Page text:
A city boy don't know nothin' 'bout hogs
December 10, 1981
Illinois is hog country, and one of the civic-minded journalist’s responsibilities was explaining the hog to city folks.
I can't remember if this was reporting masquerading as humor or a humor piece masquerading as reporting. Readers will tolerate reporting if you make it funny and editors will tolerate humor if you make it serious.
It’s amazing the things I didn’t know about hogs. According to Orville Sweet—you know Orville, he runs the National Pork-Producers Council up in Des Moines—I’m not alone in my ignorance. Orville told me that there are still people in this country who sit down to a breakfast of ham or bacon and don’t even know they’re eating hog. Where do they think bacon comes from—soy beans? Well, okay, bacon does come from soybeans these days—“Bacon Bits” is one of those imitation meats made from vegetables, and mature hogs are fattened in part with soybean meal—but you know what I mean.
Anyway, I decided to read up on hogs, since an Illinois boy who doesn’t know about hogs is like a Republican who doesn’t know about country clubs. I found out that in 1979 Illinois farmers raised nearly seven million hogs worth more than $400 million. That makes hogs an even bigger business in this state than media consulting. The county with the biggest share of that total is Pike, with 312,000, which explains why there is a statue in Pittsfield (which locals call their “Pig-casso”) proclaiming it the Pork Capital of the World.
Not many hogs rise above the herd and make their marks as individuals. Still, it happens, even to hogs. I recall with sadness the champion barrow which was bought as the main dish at a fund-raising barbeque to save Springfield’s Leland Hotel. The poor brute caught the flu and died and missed the party. In fact, fame tends to have much the same effects on hogs that it has on rock stars. I’m thinking particularly of Big Jim, the Yorkshire boar which was presented to the People’s Republic of China by an Illinois farm mission in 1978. Big Jim died less than a year later of toxoplasmosis. (The PRC sent its official regrets.) Before he went, though, Big Jim sired twelve litters of pigs, averaging 9.2 pigs each. A litter from your average boar is seven pigs, which leads me to suspect that he might have been done in by jealous rivals.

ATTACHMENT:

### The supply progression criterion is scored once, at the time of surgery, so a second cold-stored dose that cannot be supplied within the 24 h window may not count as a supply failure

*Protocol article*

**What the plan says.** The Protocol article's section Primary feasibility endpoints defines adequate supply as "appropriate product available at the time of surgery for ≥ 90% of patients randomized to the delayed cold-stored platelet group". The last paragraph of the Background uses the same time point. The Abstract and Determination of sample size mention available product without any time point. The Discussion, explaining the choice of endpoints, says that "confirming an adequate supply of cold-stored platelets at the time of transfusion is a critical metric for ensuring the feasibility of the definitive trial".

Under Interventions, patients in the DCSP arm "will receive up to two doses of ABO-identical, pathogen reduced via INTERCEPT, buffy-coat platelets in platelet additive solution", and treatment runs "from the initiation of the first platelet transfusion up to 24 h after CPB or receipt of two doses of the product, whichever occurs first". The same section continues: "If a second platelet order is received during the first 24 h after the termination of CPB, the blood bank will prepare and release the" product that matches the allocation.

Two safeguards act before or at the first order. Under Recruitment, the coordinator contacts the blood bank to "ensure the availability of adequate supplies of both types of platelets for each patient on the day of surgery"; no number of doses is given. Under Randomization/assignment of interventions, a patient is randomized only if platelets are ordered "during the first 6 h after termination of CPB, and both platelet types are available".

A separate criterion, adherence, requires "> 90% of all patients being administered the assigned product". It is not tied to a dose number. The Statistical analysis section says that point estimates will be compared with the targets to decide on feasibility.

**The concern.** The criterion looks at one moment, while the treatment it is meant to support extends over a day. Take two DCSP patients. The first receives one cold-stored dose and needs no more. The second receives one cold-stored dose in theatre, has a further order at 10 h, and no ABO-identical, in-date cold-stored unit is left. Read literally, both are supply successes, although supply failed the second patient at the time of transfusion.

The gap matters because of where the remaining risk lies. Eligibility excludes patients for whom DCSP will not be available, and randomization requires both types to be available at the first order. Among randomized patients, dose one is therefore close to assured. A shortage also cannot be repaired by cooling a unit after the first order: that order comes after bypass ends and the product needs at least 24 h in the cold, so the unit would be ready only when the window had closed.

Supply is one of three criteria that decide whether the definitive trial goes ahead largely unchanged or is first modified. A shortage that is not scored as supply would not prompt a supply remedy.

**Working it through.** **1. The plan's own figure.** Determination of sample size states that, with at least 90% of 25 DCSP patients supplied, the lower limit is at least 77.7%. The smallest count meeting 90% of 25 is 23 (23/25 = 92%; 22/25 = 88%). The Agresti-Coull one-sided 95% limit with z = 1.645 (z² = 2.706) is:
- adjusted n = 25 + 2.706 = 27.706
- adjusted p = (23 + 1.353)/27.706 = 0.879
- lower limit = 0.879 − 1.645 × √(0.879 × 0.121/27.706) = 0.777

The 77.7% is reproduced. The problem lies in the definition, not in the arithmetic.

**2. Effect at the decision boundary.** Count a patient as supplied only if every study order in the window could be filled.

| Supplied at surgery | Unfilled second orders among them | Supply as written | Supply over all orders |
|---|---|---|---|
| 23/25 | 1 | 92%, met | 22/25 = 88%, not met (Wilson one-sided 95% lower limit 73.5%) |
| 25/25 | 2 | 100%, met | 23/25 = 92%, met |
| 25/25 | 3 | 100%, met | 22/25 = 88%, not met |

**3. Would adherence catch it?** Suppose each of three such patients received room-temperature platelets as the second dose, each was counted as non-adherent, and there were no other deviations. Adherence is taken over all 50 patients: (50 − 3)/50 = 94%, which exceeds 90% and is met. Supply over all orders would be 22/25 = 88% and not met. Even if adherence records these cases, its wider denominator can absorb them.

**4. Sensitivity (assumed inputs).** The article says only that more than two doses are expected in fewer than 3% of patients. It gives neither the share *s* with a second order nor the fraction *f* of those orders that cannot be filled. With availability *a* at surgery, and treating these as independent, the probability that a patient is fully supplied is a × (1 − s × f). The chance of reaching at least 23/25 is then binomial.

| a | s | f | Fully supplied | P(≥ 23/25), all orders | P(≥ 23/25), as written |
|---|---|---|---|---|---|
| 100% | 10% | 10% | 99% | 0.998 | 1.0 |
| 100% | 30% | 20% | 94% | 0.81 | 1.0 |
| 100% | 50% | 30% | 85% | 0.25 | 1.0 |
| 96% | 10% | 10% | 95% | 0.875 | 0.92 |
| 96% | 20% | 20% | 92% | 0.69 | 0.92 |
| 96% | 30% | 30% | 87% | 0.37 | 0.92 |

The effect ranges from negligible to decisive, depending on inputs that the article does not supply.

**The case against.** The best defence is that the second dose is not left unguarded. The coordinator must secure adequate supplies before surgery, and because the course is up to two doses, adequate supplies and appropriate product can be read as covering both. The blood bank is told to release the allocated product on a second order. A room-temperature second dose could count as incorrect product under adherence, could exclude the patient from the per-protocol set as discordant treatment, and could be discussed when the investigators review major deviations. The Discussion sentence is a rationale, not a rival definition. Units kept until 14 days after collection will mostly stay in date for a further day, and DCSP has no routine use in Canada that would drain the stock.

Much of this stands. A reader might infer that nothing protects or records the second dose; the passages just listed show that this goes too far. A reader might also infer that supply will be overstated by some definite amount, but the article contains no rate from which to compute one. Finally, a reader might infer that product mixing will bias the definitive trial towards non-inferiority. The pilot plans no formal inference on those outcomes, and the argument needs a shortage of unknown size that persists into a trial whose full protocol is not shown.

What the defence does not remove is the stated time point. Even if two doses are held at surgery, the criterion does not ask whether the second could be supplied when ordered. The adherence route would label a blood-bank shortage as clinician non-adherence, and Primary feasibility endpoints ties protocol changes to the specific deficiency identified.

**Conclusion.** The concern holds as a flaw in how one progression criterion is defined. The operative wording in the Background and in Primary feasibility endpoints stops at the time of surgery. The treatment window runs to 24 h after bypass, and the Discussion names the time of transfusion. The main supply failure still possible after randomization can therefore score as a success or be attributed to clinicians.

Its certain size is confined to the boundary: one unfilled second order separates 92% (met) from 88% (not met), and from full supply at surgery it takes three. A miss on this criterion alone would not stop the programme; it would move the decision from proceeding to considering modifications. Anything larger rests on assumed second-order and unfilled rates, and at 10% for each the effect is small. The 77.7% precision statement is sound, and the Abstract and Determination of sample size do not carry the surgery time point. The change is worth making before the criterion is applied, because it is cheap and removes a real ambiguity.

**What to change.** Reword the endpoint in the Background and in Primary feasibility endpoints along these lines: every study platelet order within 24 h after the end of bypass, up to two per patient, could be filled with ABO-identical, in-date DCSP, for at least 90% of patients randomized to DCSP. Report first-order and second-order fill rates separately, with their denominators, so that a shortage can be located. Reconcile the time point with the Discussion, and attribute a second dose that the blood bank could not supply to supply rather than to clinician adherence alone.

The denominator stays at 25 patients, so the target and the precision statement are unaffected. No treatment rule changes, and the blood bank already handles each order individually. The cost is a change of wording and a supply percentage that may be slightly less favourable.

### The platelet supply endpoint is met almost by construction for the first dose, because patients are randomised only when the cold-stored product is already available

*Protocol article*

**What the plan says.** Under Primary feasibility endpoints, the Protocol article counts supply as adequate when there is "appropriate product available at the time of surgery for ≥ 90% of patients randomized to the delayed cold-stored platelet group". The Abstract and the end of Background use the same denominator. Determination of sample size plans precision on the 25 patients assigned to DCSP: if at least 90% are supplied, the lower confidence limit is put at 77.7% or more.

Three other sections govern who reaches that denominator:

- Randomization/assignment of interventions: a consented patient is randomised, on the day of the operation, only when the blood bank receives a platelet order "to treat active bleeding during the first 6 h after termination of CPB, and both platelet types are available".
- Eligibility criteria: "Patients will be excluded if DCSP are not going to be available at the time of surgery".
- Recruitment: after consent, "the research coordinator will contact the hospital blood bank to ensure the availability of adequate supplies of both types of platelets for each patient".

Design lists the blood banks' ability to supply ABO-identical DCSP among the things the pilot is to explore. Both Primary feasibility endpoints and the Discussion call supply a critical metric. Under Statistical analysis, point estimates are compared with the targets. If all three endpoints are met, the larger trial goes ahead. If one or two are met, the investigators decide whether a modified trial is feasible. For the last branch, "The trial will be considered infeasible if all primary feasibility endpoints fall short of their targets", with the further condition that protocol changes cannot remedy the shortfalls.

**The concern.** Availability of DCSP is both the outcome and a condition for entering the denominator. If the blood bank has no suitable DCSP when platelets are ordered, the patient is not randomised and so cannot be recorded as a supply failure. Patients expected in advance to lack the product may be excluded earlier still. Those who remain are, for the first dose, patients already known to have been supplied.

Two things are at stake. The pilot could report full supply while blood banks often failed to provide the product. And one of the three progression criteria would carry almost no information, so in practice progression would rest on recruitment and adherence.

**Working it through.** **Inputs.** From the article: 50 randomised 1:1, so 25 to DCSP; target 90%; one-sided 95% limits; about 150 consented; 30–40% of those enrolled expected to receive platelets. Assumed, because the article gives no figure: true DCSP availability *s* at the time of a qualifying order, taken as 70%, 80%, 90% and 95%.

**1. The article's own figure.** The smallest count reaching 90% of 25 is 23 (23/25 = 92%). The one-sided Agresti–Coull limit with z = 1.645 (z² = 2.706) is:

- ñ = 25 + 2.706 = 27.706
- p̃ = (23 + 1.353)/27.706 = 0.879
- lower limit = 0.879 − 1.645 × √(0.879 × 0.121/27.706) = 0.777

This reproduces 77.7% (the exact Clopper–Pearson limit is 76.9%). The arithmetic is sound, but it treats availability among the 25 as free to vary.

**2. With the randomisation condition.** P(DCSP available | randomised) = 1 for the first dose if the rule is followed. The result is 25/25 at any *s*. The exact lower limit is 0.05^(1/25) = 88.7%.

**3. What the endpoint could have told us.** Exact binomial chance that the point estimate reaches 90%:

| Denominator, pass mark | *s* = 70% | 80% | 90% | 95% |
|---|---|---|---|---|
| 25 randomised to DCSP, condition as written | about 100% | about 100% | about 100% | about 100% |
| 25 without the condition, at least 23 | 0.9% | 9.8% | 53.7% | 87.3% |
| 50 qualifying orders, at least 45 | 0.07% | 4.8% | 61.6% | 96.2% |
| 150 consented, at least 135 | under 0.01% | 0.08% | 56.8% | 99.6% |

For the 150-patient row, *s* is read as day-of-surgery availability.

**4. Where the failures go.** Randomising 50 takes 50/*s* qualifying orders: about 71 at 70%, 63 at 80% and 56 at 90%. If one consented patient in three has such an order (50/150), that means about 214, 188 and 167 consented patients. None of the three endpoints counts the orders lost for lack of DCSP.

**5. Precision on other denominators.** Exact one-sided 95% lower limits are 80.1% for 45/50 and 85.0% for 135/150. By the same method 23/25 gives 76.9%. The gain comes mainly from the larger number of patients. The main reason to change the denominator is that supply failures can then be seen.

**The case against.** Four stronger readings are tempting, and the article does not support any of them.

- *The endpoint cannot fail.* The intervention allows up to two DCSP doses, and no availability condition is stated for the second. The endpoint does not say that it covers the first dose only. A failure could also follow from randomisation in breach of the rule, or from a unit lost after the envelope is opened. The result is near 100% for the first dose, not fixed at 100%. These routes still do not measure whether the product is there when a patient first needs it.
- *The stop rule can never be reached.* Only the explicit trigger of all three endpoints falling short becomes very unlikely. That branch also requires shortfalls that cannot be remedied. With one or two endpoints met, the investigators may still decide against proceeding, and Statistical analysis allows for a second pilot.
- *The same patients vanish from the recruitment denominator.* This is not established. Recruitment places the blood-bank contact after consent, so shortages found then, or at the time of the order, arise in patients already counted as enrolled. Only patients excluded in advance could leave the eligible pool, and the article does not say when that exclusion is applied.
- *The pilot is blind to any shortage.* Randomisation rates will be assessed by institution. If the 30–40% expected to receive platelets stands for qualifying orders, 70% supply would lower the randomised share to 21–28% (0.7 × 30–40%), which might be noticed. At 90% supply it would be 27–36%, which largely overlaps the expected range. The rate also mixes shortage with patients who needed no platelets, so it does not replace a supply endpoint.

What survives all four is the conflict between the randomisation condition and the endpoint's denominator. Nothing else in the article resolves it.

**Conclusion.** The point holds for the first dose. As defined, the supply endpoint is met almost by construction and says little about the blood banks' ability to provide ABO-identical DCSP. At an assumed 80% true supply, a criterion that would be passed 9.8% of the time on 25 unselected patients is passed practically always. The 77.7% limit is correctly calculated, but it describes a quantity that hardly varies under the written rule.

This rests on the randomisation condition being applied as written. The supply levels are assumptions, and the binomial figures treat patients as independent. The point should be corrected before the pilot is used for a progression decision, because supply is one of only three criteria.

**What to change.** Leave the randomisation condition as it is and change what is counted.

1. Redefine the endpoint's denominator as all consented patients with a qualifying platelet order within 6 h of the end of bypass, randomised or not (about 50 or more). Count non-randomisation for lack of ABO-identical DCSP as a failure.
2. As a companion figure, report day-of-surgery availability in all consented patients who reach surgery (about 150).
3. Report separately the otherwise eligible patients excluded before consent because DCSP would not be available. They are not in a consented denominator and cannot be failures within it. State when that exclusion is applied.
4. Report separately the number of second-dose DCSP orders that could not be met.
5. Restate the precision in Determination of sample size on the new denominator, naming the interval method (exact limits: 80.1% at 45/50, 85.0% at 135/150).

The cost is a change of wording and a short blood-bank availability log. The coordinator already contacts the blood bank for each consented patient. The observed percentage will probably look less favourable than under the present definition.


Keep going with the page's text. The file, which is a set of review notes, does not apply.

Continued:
It’s lonely at the top.
Most people feel superior to hogs. But hogs are perhaps the smartest of all the domesticated animals. You’ll never catch a hog working his butt off for thirty years to pay a bank $257,000 for a $50,000 house, for example. Huckleberry Finn once found himself at a church which had no one in it “except maybe a hog or two for there warn’t any lock on the door, and hogs likes a puncheon floor in summertime because it’s cool. If you notice, most folks don’t go to church only when they’ve got to; but a hog is different.”
John Block, you will recall, is the Illinois agriculture director called to Washington to serve as Richard Lyng’s front man at the USDA. Block once tried to compare the intelligence of the hog to that of humans and got into a lot of trouble, mainly because he put his money on the wrong animal. Like most farmers, Block—himself a hog farmer from Knox County—believes that the government has no business telling people what they ought to eat unless it tells them to eat what hog farmers produce. During his confirmation hearings, Block criticized USDA’s nutrition guidelines, and, noting that hogs will eat a balanced diet if given a chance, said, “People are as smart as hogs.” Block, obviously hasn’t stood in a supermarket checkout lane lately and looked at what people put in their carts. No hog would eat some of that junk. Wouldn’t be as fat either.